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Title page for ETD etd-06222008-121229


Type of Document Dissertation
Author Hoellein, Timothy J
URN etd-06222008-121229
Title The effects of seasonality and restoration on stream nutrient cycling at multiple spatial scales
Degree Doctor of Philosophy
Department Biological Sciences
Advisory Committee
Advisor Name Title
Jennifer Tank Committee Chair
Emma Rosi-Marshall Committee Member
Gary Lamberti Committee Member
Ronald Hellenthal Committee Member
Keywords
  • community respiration
  • restoration
  • primary production
  • stream
  • biofilms
  • nutrient uptake
Date of Defense 2008-06-05
Availability unrestricted
Abstract
Human activities have increased concentrations of nutrients including nitrogen (N) and phosphorus (P) in freshwater ecosystems worldwide. Understanding how excess nutrients are processed is critical for public and ecological health. Headwater streams are important sites of nutrient transformation, but little is known about how temporal variation (e.g., seasonal change) and stream restoration strategies influence rates of nutrient cycling. My dissertation focuses on how seasonality and restoration, alone and in combination, control nutrient uptake rates at the whole-stream and substratum-specific scales in 3 headwater streams in the Upper Peninsula of Michigan.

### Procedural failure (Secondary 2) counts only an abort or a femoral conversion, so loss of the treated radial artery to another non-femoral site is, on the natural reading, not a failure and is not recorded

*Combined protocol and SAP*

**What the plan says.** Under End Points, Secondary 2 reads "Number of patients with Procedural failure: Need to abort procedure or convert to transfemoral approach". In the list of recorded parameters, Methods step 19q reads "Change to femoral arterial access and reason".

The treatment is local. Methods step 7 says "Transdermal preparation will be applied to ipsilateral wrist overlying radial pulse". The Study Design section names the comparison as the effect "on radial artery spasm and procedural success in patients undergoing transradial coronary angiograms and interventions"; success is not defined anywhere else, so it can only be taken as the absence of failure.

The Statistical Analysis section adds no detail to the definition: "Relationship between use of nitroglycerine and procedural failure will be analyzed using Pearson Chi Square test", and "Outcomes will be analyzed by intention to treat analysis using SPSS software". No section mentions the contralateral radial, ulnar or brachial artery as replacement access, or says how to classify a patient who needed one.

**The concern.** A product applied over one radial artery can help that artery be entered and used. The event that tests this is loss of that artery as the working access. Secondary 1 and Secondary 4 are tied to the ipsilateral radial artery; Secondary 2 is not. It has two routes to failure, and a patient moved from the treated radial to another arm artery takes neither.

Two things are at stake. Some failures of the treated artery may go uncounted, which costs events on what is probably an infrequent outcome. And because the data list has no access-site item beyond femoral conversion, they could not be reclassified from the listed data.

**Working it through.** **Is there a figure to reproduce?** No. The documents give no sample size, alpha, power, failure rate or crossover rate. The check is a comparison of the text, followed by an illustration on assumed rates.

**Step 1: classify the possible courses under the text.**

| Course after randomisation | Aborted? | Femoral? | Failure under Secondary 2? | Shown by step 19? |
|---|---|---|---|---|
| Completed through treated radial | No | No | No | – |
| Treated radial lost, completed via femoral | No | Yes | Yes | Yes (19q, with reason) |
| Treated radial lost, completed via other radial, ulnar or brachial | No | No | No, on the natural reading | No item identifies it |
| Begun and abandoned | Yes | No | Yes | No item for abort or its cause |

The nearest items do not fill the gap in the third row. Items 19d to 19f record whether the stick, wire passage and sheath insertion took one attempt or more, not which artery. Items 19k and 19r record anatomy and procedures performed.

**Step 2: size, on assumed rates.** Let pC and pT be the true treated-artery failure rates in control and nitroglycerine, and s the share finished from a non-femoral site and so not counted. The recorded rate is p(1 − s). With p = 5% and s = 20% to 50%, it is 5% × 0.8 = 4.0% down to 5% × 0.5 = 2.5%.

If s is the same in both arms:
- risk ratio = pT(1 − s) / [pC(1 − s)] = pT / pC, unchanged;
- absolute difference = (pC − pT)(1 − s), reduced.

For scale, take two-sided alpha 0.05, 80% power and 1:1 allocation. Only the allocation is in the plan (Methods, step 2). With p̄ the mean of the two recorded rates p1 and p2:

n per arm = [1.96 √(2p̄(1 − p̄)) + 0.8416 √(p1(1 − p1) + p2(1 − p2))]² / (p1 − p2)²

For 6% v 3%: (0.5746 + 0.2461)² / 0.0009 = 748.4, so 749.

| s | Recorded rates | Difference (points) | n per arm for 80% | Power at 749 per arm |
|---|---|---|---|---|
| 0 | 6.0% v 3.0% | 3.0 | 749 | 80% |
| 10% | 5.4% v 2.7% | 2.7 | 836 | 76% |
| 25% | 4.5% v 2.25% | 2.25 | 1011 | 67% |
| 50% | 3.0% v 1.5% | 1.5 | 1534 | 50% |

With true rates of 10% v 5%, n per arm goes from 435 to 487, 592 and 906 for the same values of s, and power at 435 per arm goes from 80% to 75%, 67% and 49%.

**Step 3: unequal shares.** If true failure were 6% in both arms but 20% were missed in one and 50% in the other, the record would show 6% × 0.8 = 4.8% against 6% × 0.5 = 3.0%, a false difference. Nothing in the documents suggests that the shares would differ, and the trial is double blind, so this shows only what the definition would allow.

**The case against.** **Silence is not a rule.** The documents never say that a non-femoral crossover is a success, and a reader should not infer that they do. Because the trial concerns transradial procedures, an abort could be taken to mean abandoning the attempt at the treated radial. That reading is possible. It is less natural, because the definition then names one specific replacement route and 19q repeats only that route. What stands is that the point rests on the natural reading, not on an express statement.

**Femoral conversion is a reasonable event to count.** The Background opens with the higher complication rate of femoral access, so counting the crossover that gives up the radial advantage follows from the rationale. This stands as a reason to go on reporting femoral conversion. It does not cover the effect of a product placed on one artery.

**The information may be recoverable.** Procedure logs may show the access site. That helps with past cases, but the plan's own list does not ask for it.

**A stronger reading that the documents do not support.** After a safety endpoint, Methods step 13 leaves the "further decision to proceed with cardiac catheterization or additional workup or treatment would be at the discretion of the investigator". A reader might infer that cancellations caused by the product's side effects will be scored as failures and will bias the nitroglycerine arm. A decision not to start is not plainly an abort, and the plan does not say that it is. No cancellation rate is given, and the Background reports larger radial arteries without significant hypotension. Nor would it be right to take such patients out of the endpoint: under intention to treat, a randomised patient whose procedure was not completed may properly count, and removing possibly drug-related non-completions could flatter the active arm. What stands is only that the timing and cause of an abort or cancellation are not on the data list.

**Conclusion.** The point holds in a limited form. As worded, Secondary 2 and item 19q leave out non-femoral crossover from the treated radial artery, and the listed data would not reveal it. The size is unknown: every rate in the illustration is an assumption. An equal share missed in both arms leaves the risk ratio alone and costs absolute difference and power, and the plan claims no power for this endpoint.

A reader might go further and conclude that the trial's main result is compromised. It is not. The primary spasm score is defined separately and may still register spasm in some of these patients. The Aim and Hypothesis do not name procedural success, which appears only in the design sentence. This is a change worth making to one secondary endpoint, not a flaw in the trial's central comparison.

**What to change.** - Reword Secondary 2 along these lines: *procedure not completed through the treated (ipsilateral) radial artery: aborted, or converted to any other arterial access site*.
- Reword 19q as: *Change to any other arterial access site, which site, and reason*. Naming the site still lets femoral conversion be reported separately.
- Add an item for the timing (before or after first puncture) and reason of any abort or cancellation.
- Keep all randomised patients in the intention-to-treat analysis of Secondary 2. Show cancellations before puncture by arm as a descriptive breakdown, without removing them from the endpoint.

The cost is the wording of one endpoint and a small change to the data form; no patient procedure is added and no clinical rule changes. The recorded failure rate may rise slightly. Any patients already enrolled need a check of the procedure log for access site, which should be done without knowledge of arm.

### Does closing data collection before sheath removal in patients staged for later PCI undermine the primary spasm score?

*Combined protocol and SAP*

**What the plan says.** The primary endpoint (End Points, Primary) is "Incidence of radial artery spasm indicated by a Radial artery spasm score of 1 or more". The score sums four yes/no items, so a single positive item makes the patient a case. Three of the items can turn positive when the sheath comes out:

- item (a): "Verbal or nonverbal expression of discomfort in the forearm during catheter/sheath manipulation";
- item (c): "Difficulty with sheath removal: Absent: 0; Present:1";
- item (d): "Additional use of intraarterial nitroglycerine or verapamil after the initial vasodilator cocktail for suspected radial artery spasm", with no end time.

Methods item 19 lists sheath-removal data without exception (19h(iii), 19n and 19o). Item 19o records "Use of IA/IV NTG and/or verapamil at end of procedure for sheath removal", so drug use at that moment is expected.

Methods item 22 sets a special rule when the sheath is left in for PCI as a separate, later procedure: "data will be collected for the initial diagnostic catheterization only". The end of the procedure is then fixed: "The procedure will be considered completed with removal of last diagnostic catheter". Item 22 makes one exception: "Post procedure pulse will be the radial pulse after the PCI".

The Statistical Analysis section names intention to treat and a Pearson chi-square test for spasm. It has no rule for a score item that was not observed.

By measuring whole-stream and substratum-specific rates of nutrient uptake across seasons, I found that although heterotrophic processes typically dominate in forested headwater streams, variation in nutrient uptake was also explained by autotrophic activity. My results suggested changes in streambed substrata composition strongly influences seasonal patterns of nutrient processing at the whole-stream scale. These conclusions are significant in the context of restoration, which often results in changes to the streambed “landscape”

I also used seasonal measurements of nutrient uptake to document the influence of two contrasting restoration strategies on stream ecosystem function. For a trout habitat enhancement, I found that physical changes in stream habitat translated into few biological effects on uptake rates and fish communities, and concluded it may not represent a sustainable method for increasing trout abundance. For a wood addition study, I found increased nutrient uptake following intermediate disturbance (e.g. storms), contrasting with significant decreases in uptake following large storms. Therefore, the effect of wood addition on ecosystem function was variable across a disturbance gradient, and should be considered in future restoration.

My dissertation research demonstrates that nutrient uptake in headwater streams is seasonally dynamic, with significant stream-specific variability, all of which is linked to differences in streambed substrata composition. Changes to stream ecosystems such as those resulting from restoration can influence seasonal patterns of nutrient processing, altering the timing of nutrient delivery to downstream ecosystems. Overall, nutrient uptake rates are sensitive metrics for integrating changes in stream biological activity, and represent a powerful tool for characterizing the influence of seasonal change and restoration on stream ecosystem function.

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